What is St. Patrick’s Day?
Whether you love wearing green and believe that St. Patrick’s Day gives you the perfect opportunity to literally “go green”, or your keen ear for Irish music and taste for Irish food and drinks brings you out on the streets to celebrate, there is much more to the day than just great food and revelry. You maybe Irish at heart or join the colorful and grand parade every year, but have you ever wondered about its origins and the meaning of the symbols associated with this day? And what is the religious significance associated with this day? Let’s explore this uniquely Irish day of celebration.
St. Patrick’s Day is celebrated on March 17th to commemorate the death anniversary of the revered patron saint of Ireland. From the early 13th century, St. Patrick’s Purgatory is commonly associated with spiritual healing and penance; the place is significant as it is here that St. Patrick had a vision assuring believers that whoever visited the sanctuary in faith and penitence would have their sins pardoned. Hence, the site draws scores of believers who pay homage to the patron, particularly on St. Patrick’s Day. But if planning a pilgrimage is not on your cards for personal reasons, a prayer request to the holy land could go a long way in providing you with spiritual succor. A prayer request can bring inner peace by strengthening your belief and faith.
St. Patrick was born in Banna Venta Berniae, a small town in Roman Britain, towards the end of the fourth century. Although his real name was Maewyn Succat, he chose to be called Patricius. There are many monikers associated with him, such as Moagonus, Succetus, and Cothirthiacus. During his lifetime, St. Patrick worked relentlessly in Ireland to spread Christianity throughout the region. He is believed to have baptized several thousands of people, guided women to nunhood, converted the princes in the region, ordained new priests, and helped in the formation and establishment of more than 300 churches.
Although Patrick was never canonized by the Catholic Church as there was no formal canonization process in place during the first millennium, he was proclaimed a saint by popular acclaim due to his work as a priest and helping to spread Christianity all over Ireland. St. Patrick preached the Gospel for more than 40 years and many believe that he may be responsible for popularizing the Shamrock, the three-leafed clover plant signifying the Holy Trinity of the Father, the Son, and the Holy Spirit.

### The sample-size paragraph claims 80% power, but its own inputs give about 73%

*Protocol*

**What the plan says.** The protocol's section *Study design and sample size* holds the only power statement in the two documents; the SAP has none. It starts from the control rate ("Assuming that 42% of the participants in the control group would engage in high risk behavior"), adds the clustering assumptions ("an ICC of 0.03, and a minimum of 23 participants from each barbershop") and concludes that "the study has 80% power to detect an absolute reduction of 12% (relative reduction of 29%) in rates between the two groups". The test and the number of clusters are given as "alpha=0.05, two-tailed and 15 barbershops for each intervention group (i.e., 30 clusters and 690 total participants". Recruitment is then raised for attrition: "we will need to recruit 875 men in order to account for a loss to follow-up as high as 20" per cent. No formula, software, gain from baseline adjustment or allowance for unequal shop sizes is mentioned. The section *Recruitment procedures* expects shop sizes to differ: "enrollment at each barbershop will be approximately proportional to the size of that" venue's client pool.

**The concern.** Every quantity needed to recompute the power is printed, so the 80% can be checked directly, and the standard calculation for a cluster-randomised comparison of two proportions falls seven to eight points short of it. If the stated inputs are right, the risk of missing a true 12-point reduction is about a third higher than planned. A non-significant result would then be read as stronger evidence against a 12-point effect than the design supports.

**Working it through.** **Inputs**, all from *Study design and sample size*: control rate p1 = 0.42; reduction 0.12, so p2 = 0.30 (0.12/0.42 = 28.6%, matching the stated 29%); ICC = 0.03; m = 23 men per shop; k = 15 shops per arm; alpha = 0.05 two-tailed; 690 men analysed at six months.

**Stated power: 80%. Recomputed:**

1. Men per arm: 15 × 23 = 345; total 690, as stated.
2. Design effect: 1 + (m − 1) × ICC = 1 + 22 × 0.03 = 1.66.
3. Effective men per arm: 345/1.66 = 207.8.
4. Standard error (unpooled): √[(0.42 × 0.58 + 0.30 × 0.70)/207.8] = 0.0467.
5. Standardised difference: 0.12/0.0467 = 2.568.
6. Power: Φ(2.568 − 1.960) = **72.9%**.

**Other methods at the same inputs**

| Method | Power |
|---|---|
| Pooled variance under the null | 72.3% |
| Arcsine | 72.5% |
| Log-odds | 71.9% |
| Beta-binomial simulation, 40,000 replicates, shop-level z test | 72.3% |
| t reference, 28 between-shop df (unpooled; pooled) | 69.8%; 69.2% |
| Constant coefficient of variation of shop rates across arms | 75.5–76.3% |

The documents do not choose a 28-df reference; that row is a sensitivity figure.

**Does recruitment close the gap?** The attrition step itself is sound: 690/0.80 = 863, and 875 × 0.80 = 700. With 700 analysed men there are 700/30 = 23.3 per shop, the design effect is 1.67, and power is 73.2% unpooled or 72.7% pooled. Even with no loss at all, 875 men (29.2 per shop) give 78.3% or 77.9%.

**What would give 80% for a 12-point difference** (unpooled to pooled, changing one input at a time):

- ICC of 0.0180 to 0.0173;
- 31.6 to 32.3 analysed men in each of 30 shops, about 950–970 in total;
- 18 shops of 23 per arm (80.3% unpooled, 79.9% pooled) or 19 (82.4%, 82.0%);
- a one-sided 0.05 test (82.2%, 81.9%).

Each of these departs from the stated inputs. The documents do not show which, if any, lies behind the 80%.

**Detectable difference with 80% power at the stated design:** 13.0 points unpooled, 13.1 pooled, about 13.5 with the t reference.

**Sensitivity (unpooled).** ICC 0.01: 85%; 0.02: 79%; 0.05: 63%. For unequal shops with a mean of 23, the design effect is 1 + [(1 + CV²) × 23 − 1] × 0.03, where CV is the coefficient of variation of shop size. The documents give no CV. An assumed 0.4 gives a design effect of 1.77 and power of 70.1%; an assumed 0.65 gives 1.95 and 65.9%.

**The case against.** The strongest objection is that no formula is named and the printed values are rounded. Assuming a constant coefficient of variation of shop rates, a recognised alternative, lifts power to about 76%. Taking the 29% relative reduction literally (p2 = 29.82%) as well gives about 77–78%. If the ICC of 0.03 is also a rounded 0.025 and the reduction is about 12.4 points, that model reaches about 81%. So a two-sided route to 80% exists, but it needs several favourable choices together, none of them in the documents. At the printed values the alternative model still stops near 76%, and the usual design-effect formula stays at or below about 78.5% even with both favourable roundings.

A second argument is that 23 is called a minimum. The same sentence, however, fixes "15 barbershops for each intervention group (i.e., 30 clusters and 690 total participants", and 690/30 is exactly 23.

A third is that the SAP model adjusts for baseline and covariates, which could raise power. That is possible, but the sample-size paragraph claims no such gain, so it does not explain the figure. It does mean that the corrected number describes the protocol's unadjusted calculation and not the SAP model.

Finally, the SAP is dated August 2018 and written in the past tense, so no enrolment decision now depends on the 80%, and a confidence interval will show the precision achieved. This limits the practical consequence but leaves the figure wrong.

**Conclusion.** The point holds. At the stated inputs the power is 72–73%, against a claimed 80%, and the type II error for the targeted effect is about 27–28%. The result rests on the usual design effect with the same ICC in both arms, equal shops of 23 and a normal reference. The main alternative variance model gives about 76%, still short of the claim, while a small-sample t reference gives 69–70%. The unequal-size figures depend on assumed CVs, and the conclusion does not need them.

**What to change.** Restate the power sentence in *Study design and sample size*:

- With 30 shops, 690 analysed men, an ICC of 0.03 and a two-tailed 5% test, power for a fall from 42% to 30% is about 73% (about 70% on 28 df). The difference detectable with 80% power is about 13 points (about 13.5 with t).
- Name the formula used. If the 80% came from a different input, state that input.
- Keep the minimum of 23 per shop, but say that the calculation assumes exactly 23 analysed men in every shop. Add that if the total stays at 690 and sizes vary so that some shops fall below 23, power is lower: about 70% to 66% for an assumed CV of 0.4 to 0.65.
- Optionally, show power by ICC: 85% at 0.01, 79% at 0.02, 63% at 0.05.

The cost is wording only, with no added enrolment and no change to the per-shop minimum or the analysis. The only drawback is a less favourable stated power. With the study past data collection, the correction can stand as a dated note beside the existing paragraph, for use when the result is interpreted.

The Shamrock is the most common symbol associated with St. Patrick’s Day. Many people can be seen wearing green attire as the color has found favor over time. There are many religious symbols that have gained significance, including serpents, snakes and the Celtic Cross. St. Patrick added the Sun onto the Christian Cross as it was a powerful Irish symbol and created a Celtic Cross. There are also other symbols related to Ireland seen on St. Patrick’s Day, like the harp; it was used in Ireland for centuries. Symbols like the Leprechaun, a mythological creature, as well as a pot of gold that the leprechaun keeps hidden, are also associated with this day.
Although there has been much debate over when and where St. Patrick died, it is widely believed that he died in Saul at Downpatrick on March 17. Hence, the date has been marked to commemorate his death.
In the 17th century, St. Paddy’s Day was started as a religious celebration to mark the arrival of Christianity in Ireland as well as venerate the life of St. Patrick. This day was always celebrated on the anniversary of St. Patrick’s death, popularly believed to be March 17, 461 AD. As time passed and more Irish crossed the Atlantic, the Feast Day celebration gradually gained popularity. In the early 1600s, the Feast Day was officially recognized and placed on the Catholic Church’s liturgical calendar due to the efforts of Irish Franciscan friar and historian Luke Wadding. The first St. Patrick’s Day parade took place in a Spanish colony in Boston in 1737.
If you ever wondered why green is the color of choice when celebrating St. Patrick’s Day, you need to go back in time. The color associated with Feast Day and St. Patrick was blue until the Irish soldiers wore green when they fought against the British during the Irish Rebellion. In 1978, the song The Wearing of the Green, sung by the Irish soldiers during the war made green the new color associated with St. Patrick’s Day. Also the color of shamrocks, green emerged as Ireland’s mainstay color.